• Within a week or so (if not the first few days) you’ll likely meet other trekkers who are in the same position as you and that will feel strangely comforting. You’ll share fantasies about the first things you will do, eat and drink when you get to a town, laugh together about silly things that happen and problem solve issues together – this will help to keep you motivated and keen to keep going.

Try to set aside enough time to do the whole track even if you don’t think you’ll do it.

  • Once people get past the challenge of the first week they’re often hooked and want to keep going. They get hooked by their increasing ability to meet challenges and different experiences on Track, the simple living, landscape, and definitely by the enthusiasm of other trekkers they meet and walk with. It can be a wrench to wave your group good-bye as they head off down the Track and you’re back to ‘real life’.
  • Even if you decide to tackle the Bibbulmun in sections you’ll soon realise that you’ll have to go through the challenge of getting trek fit each and every time you start out – if you can it would be much better to start only once so you only have to live through that pain once.

Ask everyone you meet for tips, highlights and things to avoid.

  • There is an enormous amount of experience and expertise on the Track and you’ll find people are happy to share. Even if you don’t have a problem it’s worth asking for tips as you may be given something that becomes useful later or that you would never have thought of doing.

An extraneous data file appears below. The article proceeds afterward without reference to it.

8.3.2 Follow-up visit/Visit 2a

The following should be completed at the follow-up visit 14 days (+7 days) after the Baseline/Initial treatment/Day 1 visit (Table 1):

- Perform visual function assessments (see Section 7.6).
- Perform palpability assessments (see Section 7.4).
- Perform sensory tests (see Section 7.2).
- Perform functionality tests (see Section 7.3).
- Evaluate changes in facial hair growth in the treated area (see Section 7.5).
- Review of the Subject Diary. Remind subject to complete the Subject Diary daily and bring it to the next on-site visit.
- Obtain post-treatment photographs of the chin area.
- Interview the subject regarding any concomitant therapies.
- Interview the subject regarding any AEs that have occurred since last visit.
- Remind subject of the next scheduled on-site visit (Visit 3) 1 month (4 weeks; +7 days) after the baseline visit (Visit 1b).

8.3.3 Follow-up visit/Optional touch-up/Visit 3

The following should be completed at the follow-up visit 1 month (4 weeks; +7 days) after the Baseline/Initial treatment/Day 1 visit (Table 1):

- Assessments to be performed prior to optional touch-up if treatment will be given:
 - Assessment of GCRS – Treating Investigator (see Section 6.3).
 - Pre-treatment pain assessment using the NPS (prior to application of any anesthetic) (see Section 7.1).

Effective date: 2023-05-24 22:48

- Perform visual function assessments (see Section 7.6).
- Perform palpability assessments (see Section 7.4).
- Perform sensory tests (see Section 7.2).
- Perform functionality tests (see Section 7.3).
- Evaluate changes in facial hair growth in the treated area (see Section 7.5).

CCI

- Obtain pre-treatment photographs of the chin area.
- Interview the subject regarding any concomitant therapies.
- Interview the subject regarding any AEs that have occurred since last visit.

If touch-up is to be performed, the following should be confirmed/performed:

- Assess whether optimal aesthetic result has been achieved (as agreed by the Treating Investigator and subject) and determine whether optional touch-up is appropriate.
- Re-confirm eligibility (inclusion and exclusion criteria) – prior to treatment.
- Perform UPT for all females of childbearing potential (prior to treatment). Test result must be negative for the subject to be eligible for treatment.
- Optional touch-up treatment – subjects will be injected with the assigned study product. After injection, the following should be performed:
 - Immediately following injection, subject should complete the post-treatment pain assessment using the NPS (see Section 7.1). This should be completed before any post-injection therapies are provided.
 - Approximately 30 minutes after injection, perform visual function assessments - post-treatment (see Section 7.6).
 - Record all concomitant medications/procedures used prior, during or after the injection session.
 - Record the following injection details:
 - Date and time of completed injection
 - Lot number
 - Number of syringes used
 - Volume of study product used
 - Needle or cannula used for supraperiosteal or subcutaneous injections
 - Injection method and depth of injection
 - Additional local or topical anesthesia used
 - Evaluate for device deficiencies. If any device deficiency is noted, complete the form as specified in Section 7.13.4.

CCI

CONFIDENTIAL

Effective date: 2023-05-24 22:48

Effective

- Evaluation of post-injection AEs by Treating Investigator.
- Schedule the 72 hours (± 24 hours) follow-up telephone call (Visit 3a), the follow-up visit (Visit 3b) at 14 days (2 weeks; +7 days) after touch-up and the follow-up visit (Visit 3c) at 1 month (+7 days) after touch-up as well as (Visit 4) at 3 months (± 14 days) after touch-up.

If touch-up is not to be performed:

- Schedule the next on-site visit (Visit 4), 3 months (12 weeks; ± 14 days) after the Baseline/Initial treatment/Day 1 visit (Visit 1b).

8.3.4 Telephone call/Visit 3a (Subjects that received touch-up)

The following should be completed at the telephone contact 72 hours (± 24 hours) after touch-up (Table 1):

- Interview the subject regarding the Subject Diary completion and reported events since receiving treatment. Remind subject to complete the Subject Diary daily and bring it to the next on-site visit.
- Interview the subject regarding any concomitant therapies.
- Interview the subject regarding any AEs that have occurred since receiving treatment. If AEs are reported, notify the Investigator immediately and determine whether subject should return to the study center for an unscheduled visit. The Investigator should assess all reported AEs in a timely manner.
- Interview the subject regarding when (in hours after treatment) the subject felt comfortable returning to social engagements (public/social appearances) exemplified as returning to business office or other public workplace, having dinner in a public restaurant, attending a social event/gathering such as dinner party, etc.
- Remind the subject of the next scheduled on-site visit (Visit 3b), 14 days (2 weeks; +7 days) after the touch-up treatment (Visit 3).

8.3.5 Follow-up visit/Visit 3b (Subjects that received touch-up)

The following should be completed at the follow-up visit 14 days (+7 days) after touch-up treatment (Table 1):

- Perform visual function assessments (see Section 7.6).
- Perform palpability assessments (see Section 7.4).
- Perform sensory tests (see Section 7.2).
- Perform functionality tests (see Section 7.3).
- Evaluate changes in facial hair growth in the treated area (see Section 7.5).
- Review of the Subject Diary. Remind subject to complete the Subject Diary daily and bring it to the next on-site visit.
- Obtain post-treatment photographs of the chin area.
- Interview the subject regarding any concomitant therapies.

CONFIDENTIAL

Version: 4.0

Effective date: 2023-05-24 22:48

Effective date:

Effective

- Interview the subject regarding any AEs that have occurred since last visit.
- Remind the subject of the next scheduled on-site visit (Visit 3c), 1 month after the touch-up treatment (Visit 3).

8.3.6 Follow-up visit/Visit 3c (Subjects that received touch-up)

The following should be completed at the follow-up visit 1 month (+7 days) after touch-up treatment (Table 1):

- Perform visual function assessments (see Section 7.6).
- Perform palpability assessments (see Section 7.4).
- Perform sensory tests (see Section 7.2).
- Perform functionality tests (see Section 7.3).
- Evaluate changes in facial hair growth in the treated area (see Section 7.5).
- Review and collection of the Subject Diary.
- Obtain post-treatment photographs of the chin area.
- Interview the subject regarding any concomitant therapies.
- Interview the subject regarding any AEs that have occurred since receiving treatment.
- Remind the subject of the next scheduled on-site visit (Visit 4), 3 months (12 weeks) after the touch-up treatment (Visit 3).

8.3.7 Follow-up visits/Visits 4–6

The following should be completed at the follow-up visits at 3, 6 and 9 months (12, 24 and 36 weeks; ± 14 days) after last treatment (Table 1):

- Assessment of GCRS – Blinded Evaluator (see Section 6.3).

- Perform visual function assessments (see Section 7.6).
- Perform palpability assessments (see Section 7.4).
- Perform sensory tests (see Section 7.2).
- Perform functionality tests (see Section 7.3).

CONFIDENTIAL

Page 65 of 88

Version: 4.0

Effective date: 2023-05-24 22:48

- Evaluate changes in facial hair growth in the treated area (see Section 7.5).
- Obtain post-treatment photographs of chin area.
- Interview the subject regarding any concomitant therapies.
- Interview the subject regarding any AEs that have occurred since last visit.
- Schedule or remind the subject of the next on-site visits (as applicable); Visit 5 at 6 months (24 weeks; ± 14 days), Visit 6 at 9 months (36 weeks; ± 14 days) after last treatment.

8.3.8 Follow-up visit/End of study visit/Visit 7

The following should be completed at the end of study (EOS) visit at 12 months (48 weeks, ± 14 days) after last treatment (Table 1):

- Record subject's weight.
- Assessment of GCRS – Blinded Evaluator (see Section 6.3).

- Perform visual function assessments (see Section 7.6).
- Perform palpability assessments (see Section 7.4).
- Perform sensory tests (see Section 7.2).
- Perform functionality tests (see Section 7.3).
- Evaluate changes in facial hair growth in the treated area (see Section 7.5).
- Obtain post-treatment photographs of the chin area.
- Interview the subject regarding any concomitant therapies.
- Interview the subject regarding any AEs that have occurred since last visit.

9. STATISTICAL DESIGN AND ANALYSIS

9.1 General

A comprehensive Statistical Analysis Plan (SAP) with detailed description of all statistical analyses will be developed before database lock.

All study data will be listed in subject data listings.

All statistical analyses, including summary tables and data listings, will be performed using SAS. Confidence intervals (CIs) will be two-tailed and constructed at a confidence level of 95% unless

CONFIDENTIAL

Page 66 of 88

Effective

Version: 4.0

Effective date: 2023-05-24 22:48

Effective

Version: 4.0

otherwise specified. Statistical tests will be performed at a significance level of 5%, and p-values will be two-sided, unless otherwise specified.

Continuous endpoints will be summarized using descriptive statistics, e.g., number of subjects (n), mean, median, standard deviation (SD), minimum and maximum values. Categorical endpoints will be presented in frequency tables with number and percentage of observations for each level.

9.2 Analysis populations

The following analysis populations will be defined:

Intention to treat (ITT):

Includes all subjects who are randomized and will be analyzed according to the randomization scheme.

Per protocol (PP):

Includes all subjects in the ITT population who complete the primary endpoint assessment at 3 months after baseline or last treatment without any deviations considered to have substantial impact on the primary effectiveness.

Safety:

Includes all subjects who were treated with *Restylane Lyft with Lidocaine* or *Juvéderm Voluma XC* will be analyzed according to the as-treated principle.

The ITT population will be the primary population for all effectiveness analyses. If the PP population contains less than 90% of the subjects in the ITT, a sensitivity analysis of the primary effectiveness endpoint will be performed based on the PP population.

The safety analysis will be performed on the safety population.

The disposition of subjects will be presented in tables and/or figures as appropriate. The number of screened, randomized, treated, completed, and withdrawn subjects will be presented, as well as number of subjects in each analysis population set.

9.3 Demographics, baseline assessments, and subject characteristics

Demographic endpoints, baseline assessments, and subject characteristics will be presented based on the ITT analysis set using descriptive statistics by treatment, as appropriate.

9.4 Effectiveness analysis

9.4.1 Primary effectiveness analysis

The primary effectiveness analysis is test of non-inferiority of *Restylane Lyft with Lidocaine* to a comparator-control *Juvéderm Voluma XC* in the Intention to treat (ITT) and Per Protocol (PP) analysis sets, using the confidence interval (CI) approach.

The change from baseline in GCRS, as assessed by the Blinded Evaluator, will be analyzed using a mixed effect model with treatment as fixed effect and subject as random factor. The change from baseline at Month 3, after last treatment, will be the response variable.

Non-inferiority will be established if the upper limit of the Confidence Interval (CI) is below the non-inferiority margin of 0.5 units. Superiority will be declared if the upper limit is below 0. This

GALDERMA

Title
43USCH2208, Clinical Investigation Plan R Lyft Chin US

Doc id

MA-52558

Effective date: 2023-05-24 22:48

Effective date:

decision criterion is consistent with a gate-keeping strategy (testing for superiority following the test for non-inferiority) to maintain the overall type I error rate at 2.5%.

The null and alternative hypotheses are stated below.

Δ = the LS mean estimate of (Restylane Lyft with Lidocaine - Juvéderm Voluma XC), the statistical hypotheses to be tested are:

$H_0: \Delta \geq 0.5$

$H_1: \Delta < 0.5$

• It’s particularly a good idea to ask trekkers going in the opposite direction what the condition of the track is like and for any advice. This could help you plan your day’s activities and/or avoid small issues becoming big challenges.

Live for the day, accept the challenges and condition of your body and don’t compare yourself to anyone else. It sounds like a new-age poster but really is the best way to ensure you enjoy your time on the Track.

  • You can prepare all you like but you can’t control how well your body will respond to the challenges, whether you get injured or what you see while you are walking. Ruminating over whether you will be able to complete your trek, how slow / weak / unskilled you are compared to others, or what you will do if you get injured doesn’t help you trek well.
  • Worries can distract you from what you’re doing, increasing the risk that you’ll forget something, miss the track markers or have an injury. Any of these things have the potential to end your trek.
  • Worries can also distract you from enjoying your trek. If you’re constantly thinking about how slow you are or how disappointed you will be if you can’t finish, then you’re not seeing the wildflowers at your feet, the enormous grass trees or the beautiful vistas you’re passing by. Seeing and experiencing these things are why you are trekking and so, particularly if this ends up being your last day on the track, you want to make sure you experience as much of it as you can.
  • Practicing trekking each day as if it’s your last is not only good for the track, it just might help you in life off the track too.

I started my Bibbulmun trek in September 2020 and finished in November 2020, end-to-end. I hadn’t planned on trekking the Bibbulmun but COVID restrictions meant a planned overseas hike was not possible. It was a hard, exciting, exhausting and ultimately enjoyable experience. I am so glad that I did it and would encourage anyone with a glimmer of an idea to trek to give it a go – you won’t regret it!

Author: Tanya Gawthorne
BTF Member and End-to-Ender